Teachers Janis Elliott and Carol Bauer
Manuel Balce Ceneta  /  AP
Science teachers in the field, such as Janis Elliott, left, and Carol Bauer, right, say they need help, mainly in professional training and enough class time to be creative.
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updated 7/4/2004 6:51:45 PM ET 2004-07-04T22:51:45

Many educators and employers liken the state of science education to a chemistry project gone awry: A bad mix of factors has come together and it spells trouble.

By law, making students better at reading and math is the nation’s priority. When it comes to science, however, a quiet crisis is engulfing schools, say scientists, educators, business leaders and entrepreneurs.

It begins when young students skip challenging science courses and later produces an understaffed or ill-trained corps of science instructors. The result is lagging U.S. performance in jobs, research and innovation.

“The public is not hearing this,” said Gerald Wheeler, a nuclear physicist and executive director of the National Science Teachers Association. “It’s troubling that at one level, we understand that we live in a technological society, but it’s not playing out that way. Science is on the back burner.”

Not everyone is pessimistic.

The country remains a dominant force in the advancement of science. Also, some observers say the picture of an “emerging and critical” problem in the labor force, as it was put by the government advisory National Science Board, is overblown.

But teachers in the field say they need help, mainly in professional training and enough class time to be creative.

“Is the goal now a set of scores or is the goal a set of scientists?” said Janis Elliott, who teaches physics at a high school in Bellevue, Neb. “That’s the difference and you don’t achieve those goals in the same way.”

Teachers attending the National Education Association’s annual meeting spoke about the state of science education in a group interview Saturday with The Associated Press.

Elliott, who trains other teachers in science trends, says she often must seek her own training from outside sources. They include military weapons experts, a private engineering company and a cancer research institute.

“In physics, with infrared imagery, I have to tell kids how to use it, how they’re going to need to know it, what computer applications come with it, how they’re going to use it in medicine and in looking for bomb shelter in war ... We don’t get that training in college,” Elliott said.

Carol Bauer, an elementary school teacher in Yorktown, Va., says she sees inquisitive students who do not know what they are missing, either in school or in their own free time.

“The kids today don’t have a chance to discover,” she said. “They don’t even get to go check out their own neighborhood. We have to know what they’re doing all the time. They just don’t know what exploration is.”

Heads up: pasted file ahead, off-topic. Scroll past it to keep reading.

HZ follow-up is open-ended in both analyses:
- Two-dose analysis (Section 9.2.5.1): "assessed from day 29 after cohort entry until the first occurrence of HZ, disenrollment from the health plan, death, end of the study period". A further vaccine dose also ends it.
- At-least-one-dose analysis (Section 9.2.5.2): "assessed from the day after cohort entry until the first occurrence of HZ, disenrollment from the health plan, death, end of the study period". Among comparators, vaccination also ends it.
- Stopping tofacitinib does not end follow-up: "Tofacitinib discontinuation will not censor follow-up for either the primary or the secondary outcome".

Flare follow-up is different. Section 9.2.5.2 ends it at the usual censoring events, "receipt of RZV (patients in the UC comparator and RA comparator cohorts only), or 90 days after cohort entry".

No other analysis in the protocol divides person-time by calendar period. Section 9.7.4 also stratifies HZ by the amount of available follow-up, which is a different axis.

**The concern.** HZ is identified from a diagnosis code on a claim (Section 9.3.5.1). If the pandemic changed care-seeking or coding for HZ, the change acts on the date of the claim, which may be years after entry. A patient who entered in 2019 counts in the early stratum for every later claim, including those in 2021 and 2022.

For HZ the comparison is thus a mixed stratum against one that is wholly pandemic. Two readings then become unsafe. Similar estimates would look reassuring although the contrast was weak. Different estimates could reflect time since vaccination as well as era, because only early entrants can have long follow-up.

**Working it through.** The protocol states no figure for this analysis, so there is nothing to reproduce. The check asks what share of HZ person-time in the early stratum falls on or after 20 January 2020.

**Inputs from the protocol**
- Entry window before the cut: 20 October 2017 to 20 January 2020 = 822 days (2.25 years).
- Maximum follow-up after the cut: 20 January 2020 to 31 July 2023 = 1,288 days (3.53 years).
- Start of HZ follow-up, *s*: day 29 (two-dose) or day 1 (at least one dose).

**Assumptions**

Education Department leaders say science is not a second-class subject. They have led efforts aimed at improving teachers’ skills and they are watching for results. By 2007, under the No Child Left Behind law, all schools must test students in science at least once in elementary, middle and high school.

The science news of late has not been uplifting, from national test scores to teachers’ confidence in their science skills and parents’ satisfaction in course offerings. Business leaders say they have seen declining interest in science among students.

“It’s going to cause a steady weakening of U.S. leadership in technology and related fields,” said Gary Bloom, chief executive of the Veritas software company and one of several technology executives to ask Congress to put greater focus on science in schools. “More and more creativity, new ideas, patents, engineering and businesses will begin to creep overseas.”

Daniel Greenberg, a guest scholar at The Brookings Institution who specializes in the politics of science, disputes any notion of an impending crisis. American scientific exploration will thrive “regardless of the worry-mongers who periodically sound false alarms,” he wrote recently.

But in today’s schools, teachers see problems even in finding time to plan and set up a science lesson in class.

Improving training is essential if those with science backgrounds are to stick with teaching over more lucrative jobs, said Sandy Sullivan, an elementary school teacher from Ashburn, Va.

“That’s important in any subject, but especially science,” she said, “because it can be left behind.”

© 2013 The Associated Press. All rights reserved. This material may not be published, broadcast, rewritten or redistributed.

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